The single-celled, fertilized embryo is the source of all the trillions of specialized cells in our bodies, and the means by which this proliferation and specialization occur has fascinated developmental biologists for centuries. Moreover, the ability to artificially force mature, differentiated cells back into this naive state (called reprogramming) has huge potential in providing tools for regenerative medicine and for increasing our understanding of development. The work described on page 621 of this issue by Melton, Judson and Blelloch1 indicates that small RNAs have a crucial role in stem-cell biology and therefore in future stem-cell-based therapies.

The cells that form soon after fertilization — embryonic stem cells — have a remarkable ability to divide rapidly, to make copies of themselves (self-renew) and to differentiate into any type of specialized cell — a property known as pluripotency. Once cells have differentiated, they express a set of genes encoding factors that inhibit self-renewal and that seal the differentiated state. Our understanding of the nature of this switch between pluripotent and differentiated states is still rudimentary, but several important regulatory genes are known to be required for the process. Moreover, when artificially expressed in differentiated cells (for instance, skin cells), a subset of these regulatory genes, which encode proteins known as 'stemness' factors, can reprogram the cells back to the pluripotent state2,3, generating what are known as induced pluripotent stem cells (iPSCs). In an interesting convergence of research, multiple lines of evidence point to a type of RNA, called microRNA, as an essential factor in this switch.

MicroRNAs, as their name suggests, are tiny RNA molecules that are encoded in our genome. MicroRNAs are not translated into protein; their function is to regulate gene expression4 by binding to other RNAs, particularly messenger RNAs. Binding of microRNA to mRNA inhibits mRNA translation to protein. In humans, thousands of microRNAs regulate thousands of mRNAs in a complex network.

MicroRNAs were first discovered in the nematode worm Caenorhabditis elegans, when mutations in the microRNA genes lin-4 and let-7 were found to result in defective stem-cell maturation5,6. Specifically, in the absence of these genes, C. elegans epithelial stem cells known as seam cells failed to exit from the self-renewing state and to differentiate. Further work has revealed that microRNAs are involved in almost every biological process — including development, metabolism and ageing — in all multicellular organisms4. Moreover, microRNAs have been identified as being involved in many human diseases, most notably cancer7,8.

The let-7 microRNA is expressed in seam cells and mammalian stem cells9 just before the cells differentiate. Thus, it has been proposed that let-7 is a conserved anti-stemness and pro-differentiation factor. Its mechanism of action, however, had remained elusive. Melton et al. now demonstrate1 that let-7 is a key factor in inducing the differentiation of mouse embryonic stem cells, and it seems to be essential for depleting the cell of several stemness factors whose encoding genes and mRNAs are enriched in let-7 binding sites. Decreasing the amounts of these stemness factors promotes differentiation (Fig. 1). In addition, the authors identify another family of microRNAs that prevents let-7 from promoting differentiation. These findings form the basis of a model proposing that different types of microRNA have opposing effects on the fate of embryonic stem cells, one type promoting self-renewal and the other promoting differentiation.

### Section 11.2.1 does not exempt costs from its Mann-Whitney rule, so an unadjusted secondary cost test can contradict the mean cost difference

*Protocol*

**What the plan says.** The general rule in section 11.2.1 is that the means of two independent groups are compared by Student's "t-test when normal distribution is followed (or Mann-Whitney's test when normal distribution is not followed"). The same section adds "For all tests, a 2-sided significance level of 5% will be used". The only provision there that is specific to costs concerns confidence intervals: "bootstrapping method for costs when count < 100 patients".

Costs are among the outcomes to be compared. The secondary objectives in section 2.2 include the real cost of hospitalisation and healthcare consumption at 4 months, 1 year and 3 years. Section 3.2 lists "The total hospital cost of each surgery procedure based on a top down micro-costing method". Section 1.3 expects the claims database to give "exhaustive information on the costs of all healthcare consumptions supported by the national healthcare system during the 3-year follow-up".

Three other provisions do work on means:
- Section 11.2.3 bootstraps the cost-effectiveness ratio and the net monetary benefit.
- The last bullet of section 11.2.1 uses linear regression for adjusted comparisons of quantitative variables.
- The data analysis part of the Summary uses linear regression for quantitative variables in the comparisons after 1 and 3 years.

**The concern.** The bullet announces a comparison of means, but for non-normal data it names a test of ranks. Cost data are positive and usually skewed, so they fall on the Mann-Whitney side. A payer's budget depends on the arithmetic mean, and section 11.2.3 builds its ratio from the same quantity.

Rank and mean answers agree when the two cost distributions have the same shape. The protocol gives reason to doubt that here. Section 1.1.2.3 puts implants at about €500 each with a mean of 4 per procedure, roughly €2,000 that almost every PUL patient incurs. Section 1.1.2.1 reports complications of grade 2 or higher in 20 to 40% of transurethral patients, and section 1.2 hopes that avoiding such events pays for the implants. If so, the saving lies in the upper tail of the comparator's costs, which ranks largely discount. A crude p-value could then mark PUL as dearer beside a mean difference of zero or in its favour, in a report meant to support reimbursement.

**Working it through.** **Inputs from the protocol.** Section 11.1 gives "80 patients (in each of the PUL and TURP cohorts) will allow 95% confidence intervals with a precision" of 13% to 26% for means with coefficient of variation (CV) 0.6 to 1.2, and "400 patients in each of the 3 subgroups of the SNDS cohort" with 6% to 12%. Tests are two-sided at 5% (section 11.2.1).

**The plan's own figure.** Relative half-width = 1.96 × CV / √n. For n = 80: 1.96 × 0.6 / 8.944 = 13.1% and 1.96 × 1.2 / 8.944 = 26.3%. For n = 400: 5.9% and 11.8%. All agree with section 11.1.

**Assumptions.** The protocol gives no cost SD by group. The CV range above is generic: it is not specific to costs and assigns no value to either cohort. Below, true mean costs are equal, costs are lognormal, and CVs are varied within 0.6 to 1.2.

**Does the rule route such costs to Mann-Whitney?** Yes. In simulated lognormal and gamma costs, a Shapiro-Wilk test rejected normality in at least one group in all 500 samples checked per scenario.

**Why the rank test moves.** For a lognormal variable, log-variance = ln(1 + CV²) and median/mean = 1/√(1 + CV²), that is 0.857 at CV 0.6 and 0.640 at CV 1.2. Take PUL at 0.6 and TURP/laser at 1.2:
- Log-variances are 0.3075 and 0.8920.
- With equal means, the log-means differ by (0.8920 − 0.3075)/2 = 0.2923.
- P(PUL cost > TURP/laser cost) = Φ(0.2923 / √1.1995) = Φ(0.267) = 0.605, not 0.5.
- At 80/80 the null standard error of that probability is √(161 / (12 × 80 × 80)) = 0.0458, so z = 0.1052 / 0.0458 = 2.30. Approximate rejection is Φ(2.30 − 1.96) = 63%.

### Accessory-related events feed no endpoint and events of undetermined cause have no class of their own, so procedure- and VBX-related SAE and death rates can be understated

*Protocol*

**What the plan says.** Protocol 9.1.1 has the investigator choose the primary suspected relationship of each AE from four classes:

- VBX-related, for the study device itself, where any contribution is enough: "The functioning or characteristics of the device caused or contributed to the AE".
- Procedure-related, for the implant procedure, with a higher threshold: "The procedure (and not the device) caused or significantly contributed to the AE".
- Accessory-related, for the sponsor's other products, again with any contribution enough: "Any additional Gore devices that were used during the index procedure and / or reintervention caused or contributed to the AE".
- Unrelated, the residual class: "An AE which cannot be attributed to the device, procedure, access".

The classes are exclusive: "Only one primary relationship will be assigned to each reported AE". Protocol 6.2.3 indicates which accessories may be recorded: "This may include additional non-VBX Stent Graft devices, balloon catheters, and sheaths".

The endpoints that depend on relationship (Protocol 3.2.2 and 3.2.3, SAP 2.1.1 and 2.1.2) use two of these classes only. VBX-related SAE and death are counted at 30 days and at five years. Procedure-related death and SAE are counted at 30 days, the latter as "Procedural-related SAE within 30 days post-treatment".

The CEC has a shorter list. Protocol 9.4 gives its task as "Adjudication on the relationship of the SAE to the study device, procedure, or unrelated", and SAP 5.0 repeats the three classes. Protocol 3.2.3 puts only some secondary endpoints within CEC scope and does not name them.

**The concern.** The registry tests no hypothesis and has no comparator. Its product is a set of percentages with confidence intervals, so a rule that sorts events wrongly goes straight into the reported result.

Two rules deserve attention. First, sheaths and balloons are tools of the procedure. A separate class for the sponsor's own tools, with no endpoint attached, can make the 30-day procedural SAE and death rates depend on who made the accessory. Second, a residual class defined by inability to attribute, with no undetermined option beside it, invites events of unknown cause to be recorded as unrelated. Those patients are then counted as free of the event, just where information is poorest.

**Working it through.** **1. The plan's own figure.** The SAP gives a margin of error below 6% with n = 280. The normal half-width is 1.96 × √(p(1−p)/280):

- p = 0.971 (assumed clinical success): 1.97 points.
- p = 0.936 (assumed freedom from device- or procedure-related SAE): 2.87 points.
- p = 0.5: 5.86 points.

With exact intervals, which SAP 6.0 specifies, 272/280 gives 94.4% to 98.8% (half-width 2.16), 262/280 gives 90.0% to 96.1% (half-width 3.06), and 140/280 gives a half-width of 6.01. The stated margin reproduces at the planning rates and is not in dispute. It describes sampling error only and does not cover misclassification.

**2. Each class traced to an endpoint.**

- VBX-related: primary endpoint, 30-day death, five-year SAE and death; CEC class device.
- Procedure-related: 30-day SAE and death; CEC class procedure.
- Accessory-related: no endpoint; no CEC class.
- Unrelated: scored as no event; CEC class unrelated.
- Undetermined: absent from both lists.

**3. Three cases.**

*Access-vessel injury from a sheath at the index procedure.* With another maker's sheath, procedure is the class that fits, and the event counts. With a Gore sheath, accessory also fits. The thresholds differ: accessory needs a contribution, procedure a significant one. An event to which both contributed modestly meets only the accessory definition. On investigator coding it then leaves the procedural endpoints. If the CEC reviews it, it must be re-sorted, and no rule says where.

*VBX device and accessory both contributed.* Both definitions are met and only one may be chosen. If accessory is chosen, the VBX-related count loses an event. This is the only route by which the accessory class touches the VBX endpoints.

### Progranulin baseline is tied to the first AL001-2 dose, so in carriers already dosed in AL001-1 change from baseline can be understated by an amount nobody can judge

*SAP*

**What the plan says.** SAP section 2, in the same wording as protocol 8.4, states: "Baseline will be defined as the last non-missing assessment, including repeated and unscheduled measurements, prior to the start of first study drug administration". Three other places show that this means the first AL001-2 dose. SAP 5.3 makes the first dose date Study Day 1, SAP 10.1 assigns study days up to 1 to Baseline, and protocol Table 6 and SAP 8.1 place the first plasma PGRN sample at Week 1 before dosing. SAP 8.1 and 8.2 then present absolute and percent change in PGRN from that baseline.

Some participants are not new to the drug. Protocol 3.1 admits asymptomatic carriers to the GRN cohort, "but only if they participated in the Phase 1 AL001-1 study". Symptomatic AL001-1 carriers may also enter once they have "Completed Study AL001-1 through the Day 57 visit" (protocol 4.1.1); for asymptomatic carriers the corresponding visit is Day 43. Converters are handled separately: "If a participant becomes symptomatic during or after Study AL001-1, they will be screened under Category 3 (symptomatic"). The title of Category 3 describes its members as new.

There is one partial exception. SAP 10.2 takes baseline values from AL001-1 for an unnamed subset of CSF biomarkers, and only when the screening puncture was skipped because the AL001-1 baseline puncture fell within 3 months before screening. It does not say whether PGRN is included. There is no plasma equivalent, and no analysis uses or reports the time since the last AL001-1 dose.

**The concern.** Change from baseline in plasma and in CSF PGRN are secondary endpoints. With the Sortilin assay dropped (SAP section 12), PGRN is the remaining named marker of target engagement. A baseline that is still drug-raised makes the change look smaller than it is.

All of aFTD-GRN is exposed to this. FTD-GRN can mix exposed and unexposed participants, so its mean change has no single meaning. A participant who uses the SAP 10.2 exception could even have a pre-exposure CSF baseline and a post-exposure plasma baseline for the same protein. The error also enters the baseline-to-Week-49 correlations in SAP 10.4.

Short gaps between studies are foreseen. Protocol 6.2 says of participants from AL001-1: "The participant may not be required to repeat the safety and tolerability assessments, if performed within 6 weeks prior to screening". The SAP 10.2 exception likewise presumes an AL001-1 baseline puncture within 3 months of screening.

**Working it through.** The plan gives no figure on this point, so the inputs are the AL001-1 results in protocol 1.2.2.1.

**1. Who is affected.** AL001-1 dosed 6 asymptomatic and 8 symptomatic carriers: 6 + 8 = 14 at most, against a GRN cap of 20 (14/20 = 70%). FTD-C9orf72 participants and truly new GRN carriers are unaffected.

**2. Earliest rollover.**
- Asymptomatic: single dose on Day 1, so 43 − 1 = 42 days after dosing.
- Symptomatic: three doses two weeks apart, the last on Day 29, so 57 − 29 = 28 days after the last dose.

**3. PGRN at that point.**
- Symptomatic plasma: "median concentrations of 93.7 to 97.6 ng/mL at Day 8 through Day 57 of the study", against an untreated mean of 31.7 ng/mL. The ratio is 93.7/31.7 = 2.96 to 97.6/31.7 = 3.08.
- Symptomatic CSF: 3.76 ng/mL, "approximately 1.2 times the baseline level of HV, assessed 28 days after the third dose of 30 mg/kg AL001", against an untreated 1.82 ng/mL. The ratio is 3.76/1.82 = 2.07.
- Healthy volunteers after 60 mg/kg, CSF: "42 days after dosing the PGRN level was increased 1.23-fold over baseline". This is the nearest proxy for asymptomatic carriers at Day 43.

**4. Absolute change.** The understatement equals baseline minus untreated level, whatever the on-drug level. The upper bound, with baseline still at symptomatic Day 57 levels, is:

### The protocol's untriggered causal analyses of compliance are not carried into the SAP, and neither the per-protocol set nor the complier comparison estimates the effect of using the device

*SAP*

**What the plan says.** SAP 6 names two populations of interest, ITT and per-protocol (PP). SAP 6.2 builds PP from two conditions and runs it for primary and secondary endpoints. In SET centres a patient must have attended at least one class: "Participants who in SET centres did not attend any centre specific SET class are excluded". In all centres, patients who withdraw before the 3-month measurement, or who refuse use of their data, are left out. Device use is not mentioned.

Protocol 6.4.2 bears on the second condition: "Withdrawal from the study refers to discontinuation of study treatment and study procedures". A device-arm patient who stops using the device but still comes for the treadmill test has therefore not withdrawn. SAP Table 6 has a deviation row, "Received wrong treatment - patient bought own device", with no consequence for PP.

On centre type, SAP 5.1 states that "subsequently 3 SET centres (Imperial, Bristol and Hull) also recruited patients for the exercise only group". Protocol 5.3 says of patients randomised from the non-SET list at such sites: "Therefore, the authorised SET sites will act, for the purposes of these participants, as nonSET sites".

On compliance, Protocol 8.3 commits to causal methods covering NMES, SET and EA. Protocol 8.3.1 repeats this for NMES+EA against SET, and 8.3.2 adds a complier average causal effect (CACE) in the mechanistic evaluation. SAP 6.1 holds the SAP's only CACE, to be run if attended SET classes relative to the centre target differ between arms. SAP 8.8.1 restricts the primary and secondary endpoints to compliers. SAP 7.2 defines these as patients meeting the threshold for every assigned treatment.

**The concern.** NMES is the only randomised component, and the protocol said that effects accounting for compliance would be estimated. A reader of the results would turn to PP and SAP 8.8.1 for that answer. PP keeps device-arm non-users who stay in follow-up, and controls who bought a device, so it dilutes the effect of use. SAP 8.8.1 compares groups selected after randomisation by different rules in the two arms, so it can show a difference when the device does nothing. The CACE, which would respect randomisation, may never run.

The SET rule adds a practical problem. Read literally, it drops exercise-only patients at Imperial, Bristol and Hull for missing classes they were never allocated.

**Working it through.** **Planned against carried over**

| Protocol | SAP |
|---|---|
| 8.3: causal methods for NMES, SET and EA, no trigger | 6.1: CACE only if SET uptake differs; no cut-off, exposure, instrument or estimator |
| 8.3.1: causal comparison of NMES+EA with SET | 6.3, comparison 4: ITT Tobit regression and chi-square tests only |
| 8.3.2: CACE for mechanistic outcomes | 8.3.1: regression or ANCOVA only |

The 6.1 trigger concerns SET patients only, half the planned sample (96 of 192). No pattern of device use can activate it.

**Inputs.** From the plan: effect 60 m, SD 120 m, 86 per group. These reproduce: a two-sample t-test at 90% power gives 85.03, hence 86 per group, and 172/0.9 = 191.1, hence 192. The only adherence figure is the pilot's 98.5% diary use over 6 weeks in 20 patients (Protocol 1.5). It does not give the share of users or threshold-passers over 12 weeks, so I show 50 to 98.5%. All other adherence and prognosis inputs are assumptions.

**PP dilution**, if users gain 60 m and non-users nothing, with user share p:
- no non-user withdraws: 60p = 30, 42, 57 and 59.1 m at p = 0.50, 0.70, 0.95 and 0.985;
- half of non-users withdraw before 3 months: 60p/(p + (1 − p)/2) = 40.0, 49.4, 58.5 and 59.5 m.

Figure 1: Proposed roles of microRNAs in embryonic stem cells.
figure 1

a, Embryonic stem cells express high levels of 'stemness' factors, such as ESCC microRNAs and the proteins LIN-28 and MYC. Melton, Judson and Blelloch1 now report that mouse embryonic stem cells also express let-7 microRNAs at low levels. This microRNA must be induced to trigger cell differentiation, and seems to be essential for reducing the concentrations of the stemness factors. b, Differentiated cells, however, express low levels of the stemness factors and high levels of let-7. To dedifferentiate cells, stemness factors must be available and let-7 must be inhibited.

In C. elegans, a mutation of the lin-28 gene results in premature differentiation of stem cells10, indicating that the LIN-28 protein is also a stemness factor. Recent work11,12,13,14,15 has shown that LIN-28 is an RNA-binding protein that inhibits the processing and maturation of let-7 microRNA in both mammals and C. elegans (microRNAs are modified by various proteins before they become fully functional). Moreover, LIN-28 is needed for efficient iPSC production2. If one 'joins the dots', it's not difficult to imagine that one of the roles of LIN-28 in iPSC production may be to suppress the maturation of let-7 microRNA16. The current work1 shows that inhibition of let-7 promotes iPSC production from mature cells, supporting this model and highlighting the importance of this microRNA in maintaining the differentiated state (Fig. 1).

Melton and colleagues' observations1 raise interesting prospects for regenerative medicine. First, they suggest that transient manipulation of microRNA levels might be a preferred route for generating iPSCs. The authors' findings will also interest workers in the cancer field, in which there is growing support for an emerging hypothesis that mutant stem cells are responsible for many cancers. The work1 surely reinforces the strategy of manipulating the amounts of such microRNAs in tumours as anticancer therapy. These smallest of RNA molecules seem to have a big future ahead.